Best practice: Policy settings and user experience

The security officer configures encryption policies for the drives to be encrypted as well as an authentication policy. The TPM should be used whenever possible, but even without a TPM the boot volume should be encrypted. User interaction should be kept to a minimum.

According to these requirements, the security officer chooses the following authentication settings (these are also the default settings):

The security officer creates a device protection policy with the target Internal Storage and sets the encryption mode to Volume based. Afterwards both policies are applied to the endpoints to be encrypted.

For SafeGuard Enterprise BitLocker users the following scenarios exist:

Case 1: A user logs on to an endpoint with a TPM.

  1. The user is asked to enter a PIN for the boot volume (for example drive C: ).
  2. The user enters the PIN and clicks Restart and Encrypt.
  3. The system tests the hardware and checks whether the user can enter the PIN correctly. It reboots and asks the user to enter the PIN.
    • If the user enters the PIN correctly, the endpoint starts.
    • If the user does not enter the PIN correctly (for example because of a wrong keyboard layout) the user can press the Esc key in the BitLocker pre-boot environment to cancel the test and the endpoint starts.
    • If there is any problem with the hardware (for example if the TPM is not working), the test aborts and the endpoint starts.
  4. The user logs on again.
  5. If the hardware test was passed successfully (the user could enter the PIN correctly and there was no problem with the TPM), the encryption of the boot volume starts. Otherwise (if the test failed), an error is shown and the volume is not encrypted. If the test failed because the user pressed Esc in the pre-boot environment, the user is asked to enter a PIN again and to do a restart (as in step 2; steps 3, 4, 5 will be repeated).
  6. The encryption of the boot volume starts.
  7. The encryption of the data volumes starts as well, without requiring any user interaction.

Case 2: A user logs on to a Windows 8 endpoint without a TPM.

  1. The user is asked to enter a password for the boot volume.
  2. The user enters the password and clicks Restart and Encrypt.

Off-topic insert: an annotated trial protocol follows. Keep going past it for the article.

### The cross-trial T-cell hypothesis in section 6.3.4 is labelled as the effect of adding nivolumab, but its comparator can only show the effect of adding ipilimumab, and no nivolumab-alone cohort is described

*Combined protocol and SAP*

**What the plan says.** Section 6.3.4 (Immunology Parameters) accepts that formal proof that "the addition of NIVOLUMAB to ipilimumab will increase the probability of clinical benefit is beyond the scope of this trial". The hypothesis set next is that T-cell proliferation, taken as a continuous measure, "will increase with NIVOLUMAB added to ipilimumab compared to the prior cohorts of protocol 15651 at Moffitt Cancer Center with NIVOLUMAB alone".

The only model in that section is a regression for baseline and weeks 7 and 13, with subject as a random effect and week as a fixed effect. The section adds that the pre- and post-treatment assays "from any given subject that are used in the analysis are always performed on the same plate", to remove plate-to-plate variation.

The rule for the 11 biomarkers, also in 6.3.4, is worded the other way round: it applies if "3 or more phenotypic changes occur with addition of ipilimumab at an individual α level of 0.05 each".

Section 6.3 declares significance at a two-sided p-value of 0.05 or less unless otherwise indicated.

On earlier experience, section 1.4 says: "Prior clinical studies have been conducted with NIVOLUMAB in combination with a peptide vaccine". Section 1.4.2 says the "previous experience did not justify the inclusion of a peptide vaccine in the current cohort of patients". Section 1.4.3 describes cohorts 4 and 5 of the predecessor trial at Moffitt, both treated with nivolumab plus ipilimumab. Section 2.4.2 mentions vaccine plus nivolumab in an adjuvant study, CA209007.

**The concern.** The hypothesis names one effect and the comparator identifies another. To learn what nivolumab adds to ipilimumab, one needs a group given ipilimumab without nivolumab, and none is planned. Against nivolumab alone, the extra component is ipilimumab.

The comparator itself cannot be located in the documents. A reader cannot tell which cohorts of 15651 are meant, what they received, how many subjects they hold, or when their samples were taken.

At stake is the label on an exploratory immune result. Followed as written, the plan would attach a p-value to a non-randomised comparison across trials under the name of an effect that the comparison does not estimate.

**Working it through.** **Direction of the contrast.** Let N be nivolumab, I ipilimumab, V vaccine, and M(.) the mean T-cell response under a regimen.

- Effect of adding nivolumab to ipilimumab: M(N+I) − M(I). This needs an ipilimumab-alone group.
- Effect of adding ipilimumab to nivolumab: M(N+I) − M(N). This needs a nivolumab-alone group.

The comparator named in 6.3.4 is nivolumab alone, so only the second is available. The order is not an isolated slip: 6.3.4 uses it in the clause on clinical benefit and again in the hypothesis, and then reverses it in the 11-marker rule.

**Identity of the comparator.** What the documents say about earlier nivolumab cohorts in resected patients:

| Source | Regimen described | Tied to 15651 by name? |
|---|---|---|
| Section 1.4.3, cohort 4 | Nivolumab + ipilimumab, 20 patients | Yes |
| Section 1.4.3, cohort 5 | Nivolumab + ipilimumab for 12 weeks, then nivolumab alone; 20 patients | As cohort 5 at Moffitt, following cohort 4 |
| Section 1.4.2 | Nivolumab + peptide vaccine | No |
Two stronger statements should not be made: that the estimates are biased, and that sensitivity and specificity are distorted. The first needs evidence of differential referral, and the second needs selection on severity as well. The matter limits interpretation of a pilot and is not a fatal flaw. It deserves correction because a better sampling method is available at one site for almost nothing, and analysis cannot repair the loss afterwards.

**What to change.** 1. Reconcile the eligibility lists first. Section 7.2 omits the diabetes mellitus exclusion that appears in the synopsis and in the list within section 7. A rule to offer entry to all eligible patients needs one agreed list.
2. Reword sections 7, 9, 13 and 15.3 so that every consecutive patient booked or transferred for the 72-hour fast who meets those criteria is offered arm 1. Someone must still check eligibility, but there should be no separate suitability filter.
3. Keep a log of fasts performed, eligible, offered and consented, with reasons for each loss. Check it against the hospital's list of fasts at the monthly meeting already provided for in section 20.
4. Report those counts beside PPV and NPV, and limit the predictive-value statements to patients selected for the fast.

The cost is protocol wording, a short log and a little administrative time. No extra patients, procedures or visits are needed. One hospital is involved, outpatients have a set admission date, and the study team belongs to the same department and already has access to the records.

3. The system reboots, tests the hardware and the user logs on again as in the case above (exactly as in steps 3 to 6 of case 1, but the references to the TPM are not relevant, and a password is required rather than a PIN).
  4. The encryption of the boot volume starts.
  5. The encryption of the data volumes starts as well, without requiring any user interaction.

Case 3: A user logs on to a Windows 7 endpoint without a TPM.

  1. The user is asked to save the encryption key for the boot volume to a USB memory stick.
  2. The user attaches a USB memory stick and presses Save and Restart.
  3. The system reboots, performs the hardware test and the user logs on again. (Same procedure as in the previous cases, but the user has to provide the USB memory stick at boot time. An additional hardware error could be that the USB memory stick cannot be read from the BitLocker pre-boot environment.)
  4. The encryption of the boot volume starts.
  5. The encryption of the data volumes starts as well, without requiring any user interaction.

Case 4: The security officer changes the policy setting BitLocker Fallback Logon Mode for Boot Volumes to Password. A user logs on to a Windows 7 endpoint without a TPM.

  1. Since the endpoint has no TPM and Windows 7 does not allow passwords for boot volumes, the boot volume will not be encrypted.
  2. For each non-boot volume, the user is asked to store the external key on a USB memory stick. Encryption of the respective volume starts when the user clicks Save.
  3. When the user reboots the endpoint, the USB key has to be plugged in to be able to unlock the non-boot volumes.